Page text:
Buddy Zone, by Scott Nye
The transition from college into real-life adulthood is a subject for which movies have never been in great wanting, and, thanks to the simultaneous rise of an increasing number of wayward twentysomethings alongside new, cheaper technologies, one that has been even more exploited over the past decade. It’s not that Joe Swanberg’s Drinking Buddies is tremendously different from how people understand “mumblecore” – it’s still a whole lot of people in their twenties hanging out and talking – it’s just that it finds a perfect synthesis between plot and character that some of the movement’s other films would never even consider. That, and Jake Johnson goes a long way towards making any movie likable.
Johnson and co-star Olivia Wilde play two employees of a brewery, and the fact that their relationship with heavy drinking has, in all likelihood, barely changed in the years since they would have graduated college is not without note. Each goes home to respective lovers who refuse an offer of a beer even as they reach for their fifth. Or more, who’s to say. Yet Swanberg’s focus is not on their alcoholism, but on how that, and their profession, is representative of a sort of stunted relationship to the world. By working in a beer factory, they’ve essentially found a way to live their college years 24/7, never changing their wardrobe, hairstyle, after-hours habits, and, most notably for the film’s purposes, ways of interacting with other people.
I really didn’t know Wilde had this kind of performance in her, so often is she relegated to simply fulfilling the role of “young female” (Cowboys & Aliens, In Time) or almost literally the status of a prop (Tron: Legacy). Here she’s, well, wild, at once intensely afraid of confrontation or any hint of change, yet seemingly unable to have even a basic conversation without tossing in some way to rock the boat (a sexual tease here, a cutting insult there). Kate’s relationship with Luke (Johnson) is beautifully undefined, clearly more than what the title suggests, but clearly less than what both parties attempt at one point or another. One limiting factor is certainly Luke’s live-in girlfriend, Jill (Anna Kendrick), with whom he’s spent several reasonably happy years, but whose absence at a crucial juncture gives him a perceived license to maybe see just how things look from the other side of the hill.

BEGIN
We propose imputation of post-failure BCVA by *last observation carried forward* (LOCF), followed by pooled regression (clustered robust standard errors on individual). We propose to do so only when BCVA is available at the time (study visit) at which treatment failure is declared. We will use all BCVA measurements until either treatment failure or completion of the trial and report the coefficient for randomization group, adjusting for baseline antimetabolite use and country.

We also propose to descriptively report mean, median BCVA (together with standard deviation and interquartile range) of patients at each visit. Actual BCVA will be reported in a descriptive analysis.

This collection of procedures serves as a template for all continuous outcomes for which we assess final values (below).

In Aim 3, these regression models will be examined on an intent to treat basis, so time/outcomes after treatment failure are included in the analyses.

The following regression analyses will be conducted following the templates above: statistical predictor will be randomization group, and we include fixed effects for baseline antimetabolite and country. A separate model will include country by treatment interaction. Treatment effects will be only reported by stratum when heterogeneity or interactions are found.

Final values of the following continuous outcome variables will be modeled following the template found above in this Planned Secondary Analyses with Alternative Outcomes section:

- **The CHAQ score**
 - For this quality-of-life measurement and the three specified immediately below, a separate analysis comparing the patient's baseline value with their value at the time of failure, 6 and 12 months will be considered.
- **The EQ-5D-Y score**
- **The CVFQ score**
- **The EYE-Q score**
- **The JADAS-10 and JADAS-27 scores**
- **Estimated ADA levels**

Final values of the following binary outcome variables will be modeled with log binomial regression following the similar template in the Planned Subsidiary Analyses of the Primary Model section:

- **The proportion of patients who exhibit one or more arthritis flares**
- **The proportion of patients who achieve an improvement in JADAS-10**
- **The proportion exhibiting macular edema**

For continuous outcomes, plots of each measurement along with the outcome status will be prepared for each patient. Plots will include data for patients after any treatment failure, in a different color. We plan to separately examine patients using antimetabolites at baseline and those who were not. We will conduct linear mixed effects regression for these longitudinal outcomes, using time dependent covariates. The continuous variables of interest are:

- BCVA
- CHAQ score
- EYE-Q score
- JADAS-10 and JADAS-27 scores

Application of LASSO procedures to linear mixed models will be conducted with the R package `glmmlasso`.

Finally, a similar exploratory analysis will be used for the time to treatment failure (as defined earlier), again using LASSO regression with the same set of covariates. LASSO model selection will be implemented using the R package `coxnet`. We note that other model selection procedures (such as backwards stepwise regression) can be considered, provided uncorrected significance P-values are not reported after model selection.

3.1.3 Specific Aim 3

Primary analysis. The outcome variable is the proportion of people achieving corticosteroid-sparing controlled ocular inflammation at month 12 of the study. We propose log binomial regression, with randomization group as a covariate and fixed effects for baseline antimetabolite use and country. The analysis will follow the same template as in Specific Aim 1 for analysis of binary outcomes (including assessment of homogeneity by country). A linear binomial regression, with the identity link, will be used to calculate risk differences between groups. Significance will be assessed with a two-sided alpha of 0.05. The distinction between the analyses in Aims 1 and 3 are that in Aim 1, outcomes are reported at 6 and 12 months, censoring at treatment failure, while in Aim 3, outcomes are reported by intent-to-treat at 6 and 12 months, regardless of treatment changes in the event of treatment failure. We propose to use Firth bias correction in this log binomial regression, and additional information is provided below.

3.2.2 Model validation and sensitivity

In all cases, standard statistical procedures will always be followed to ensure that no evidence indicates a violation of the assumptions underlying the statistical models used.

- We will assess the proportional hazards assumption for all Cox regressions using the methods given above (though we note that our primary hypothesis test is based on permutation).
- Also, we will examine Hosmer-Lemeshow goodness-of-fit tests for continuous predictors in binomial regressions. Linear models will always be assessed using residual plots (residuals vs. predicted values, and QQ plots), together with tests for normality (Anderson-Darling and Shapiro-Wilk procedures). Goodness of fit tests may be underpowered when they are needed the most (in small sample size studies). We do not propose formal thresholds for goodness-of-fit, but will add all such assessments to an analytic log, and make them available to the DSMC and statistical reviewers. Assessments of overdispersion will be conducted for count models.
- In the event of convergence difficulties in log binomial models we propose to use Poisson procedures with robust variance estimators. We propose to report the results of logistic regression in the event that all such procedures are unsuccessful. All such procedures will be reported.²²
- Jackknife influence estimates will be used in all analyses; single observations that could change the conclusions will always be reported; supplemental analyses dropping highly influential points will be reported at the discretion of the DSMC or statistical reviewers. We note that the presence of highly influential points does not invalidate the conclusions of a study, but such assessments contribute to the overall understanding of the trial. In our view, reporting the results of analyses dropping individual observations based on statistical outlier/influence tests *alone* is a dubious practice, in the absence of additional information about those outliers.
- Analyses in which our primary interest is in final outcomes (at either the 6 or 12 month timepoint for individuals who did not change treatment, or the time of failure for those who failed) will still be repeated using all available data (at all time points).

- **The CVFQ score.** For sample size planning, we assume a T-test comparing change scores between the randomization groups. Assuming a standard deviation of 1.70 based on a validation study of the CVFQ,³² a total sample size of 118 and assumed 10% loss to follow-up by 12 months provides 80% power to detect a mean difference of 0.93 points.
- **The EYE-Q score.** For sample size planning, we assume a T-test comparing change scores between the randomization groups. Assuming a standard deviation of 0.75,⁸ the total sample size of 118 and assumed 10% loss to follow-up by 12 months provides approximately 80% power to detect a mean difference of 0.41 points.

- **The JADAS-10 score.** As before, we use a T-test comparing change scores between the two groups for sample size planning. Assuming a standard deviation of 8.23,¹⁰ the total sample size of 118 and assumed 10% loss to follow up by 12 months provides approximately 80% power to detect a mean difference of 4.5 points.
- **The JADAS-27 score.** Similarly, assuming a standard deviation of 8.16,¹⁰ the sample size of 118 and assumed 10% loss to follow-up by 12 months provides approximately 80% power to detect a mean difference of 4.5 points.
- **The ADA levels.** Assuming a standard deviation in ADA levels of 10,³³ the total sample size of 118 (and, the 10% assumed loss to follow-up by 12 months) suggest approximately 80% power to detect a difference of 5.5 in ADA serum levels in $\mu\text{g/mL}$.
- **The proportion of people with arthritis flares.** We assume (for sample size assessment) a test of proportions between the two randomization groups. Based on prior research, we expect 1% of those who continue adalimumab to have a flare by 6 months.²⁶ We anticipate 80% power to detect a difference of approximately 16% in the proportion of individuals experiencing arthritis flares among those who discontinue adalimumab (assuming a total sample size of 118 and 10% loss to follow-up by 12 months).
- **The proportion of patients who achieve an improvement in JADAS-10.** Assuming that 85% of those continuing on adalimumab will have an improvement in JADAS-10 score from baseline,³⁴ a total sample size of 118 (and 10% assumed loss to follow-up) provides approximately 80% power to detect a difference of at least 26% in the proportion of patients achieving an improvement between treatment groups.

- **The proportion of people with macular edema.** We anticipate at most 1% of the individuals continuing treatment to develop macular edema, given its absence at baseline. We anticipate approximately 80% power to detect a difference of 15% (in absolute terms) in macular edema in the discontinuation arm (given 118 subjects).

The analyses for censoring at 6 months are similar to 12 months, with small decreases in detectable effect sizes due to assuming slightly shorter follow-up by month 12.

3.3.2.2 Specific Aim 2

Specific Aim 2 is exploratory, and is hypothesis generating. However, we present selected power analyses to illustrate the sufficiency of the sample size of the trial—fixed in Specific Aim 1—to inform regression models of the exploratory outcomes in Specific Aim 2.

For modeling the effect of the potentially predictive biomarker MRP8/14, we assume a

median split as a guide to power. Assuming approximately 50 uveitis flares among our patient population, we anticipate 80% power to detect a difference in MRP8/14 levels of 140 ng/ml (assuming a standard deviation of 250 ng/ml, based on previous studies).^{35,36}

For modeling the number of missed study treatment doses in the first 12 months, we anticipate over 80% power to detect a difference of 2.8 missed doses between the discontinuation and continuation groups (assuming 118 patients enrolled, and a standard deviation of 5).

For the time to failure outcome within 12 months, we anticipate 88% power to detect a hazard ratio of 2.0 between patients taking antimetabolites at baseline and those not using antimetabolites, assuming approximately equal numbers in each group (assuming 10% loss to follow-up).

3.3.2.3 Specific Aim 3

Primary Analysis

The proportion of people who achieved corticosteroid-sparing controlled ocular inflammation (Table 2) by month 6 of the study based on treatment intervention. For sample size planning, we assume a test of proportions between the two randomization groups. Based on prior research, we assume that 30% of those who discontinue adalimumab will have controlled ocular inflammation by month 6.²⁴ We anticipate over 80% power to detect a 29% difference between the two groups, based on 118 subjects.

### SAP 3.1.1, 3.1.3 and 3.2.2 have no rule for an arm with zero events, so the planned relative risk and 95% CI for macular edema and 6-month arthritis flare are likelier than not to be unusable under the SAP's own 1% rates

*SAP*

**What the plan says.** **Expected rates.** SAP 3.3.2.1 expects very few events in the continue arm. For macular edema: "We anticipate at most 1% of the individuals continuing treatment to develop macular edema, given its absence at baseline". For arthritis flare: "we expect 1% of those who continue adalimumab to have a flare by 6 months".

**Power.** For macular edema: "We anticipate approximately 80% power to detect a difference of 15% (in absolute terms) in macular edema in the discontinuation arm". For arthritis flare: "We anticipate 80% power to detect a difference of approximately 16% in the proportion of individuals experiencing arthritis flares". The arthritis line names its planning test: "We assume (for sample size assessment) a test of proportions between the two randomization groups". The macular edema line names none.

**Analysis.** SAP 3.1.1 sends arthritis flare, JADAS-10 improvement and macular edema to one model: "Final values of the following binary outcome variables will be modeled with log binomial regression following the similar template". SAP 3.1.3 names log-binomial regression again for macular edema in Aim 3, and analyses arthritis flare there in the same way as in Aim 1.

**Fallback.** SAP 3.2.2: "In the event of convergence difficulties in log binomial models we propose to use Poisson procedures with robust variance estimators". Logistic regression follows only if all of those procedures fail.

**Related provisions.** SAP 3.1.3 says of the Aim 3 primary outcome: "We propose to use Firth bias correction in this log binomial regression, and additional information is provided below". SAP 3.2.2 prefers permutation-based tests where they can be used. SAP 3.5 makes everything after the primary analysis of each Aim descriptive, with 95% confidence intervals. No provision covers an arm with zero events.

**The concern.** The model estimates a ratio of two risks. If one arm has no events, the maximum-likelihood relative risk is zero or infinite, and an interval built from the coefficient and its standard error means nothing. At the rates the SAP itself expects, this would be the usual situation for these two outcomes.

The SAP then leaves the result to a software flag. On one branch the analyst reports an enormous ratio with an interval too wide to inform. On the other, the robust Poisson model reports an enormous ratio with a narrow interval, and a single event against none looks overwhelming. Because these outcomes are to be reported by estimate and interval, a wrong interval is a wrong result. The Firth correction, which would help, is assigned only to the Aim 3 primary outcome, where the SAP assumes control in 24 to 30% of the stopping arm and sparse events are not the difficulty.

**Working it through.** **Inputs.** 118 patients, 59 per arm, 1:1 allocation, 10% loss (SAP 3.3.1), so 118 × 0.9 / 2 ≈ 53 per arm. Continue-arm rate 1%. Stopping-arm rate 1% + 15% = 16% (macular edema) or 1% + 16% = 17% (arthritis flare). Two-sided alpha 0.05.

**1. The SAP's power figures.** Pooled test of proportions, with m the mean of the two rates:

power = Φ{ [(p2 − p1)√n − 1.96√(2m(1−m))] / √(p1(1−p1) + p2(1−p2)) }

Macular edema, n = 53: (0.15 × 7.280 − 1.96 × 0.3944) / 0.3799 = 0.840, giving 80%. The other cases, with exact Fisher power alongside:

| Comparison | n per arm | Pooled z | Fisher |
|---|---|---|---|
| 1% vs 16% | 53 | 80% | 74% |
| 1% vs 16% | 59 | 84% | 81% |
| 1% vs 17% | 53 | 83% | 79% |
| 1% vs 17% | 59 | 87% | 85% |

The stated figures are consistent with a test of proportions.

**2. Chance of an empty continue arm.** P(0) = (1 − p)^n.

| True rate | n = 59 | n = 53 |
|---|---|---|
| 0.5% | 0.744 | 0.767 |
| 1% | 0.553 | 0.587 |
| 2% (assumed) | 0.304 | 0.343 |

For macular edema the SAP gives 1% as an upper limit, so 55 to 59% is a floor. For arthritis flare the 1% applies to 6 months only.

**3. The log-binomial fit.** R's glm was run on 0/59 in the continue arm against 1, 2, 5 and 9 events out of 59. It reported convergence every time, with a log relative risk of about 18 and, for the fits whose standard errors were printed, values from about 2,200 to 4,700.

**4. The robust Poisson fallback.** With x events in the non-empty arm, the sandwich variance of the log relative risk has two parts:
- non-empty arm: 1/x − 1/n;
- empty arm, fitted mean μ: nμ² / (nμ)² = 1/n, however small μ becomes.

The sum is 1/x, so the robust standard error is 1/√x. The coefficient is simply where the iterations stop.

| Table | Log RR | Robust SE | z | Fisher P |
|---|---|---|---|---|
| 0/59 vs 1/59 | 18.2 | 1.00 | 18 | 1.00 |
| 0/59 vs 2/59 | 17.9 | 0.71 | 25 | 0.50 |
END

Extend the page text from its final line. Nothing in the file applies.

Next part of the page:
Swanberg’s management of that other side is when the film is really at its peak, as the intimacy Kate and Luke have built up is thoroughly tested in sometimes touching, often funny, and occasionally deeply painful ways. Kate, too proud to let any vulnerability show, acts in ways increasingly destructive not only to herself, but to her relationship with Luke as well. His own complicity in this, at once letting her dictate the terms of their relationship, but also being directly responsible for instigating their sudden closeness, is a nice touch, but Swanberg continually downplays the flaws of his male characters (Ron Livingston plays a supporting role as Kate’s most recent romantic involvement) as he emphasizes those of his women. It’s not a deathly blow to the film, but it does inhibit it somewhat, and reinforces a certain male-centric viewpoint, even as Kate is arguably more of the lead character.
Still, as I noted at the beginning, casting Johnson at that point position helps smooth over a lot of those edges. This is his first real showcase on the big screen, after two years of tearing it up on the sitcom New Girl, and his screen persona – at once intensely at ease and quietly high-strung – is just as effective here. The man simply has chemistry with everyone, and even when his scene partner isn’t as adept with improvisation (Kendrick is a wonderful actress, and her slight inability to keep up with everyone else informs her character, but only to a point), he carries them along and makes them look good, too.
Drinking Buddies is the kind of film that many have been trying to make for the past ten years. It hits all the emotions of the romantic comedy, while remaining slightly outside the genre, a little more grounded than the often frothy, lightweight entries into the genre. While I hope the traditional romantic comedy will continue to return in evermore-grand quality, this is a welcome diversion, and a lovely film all its own.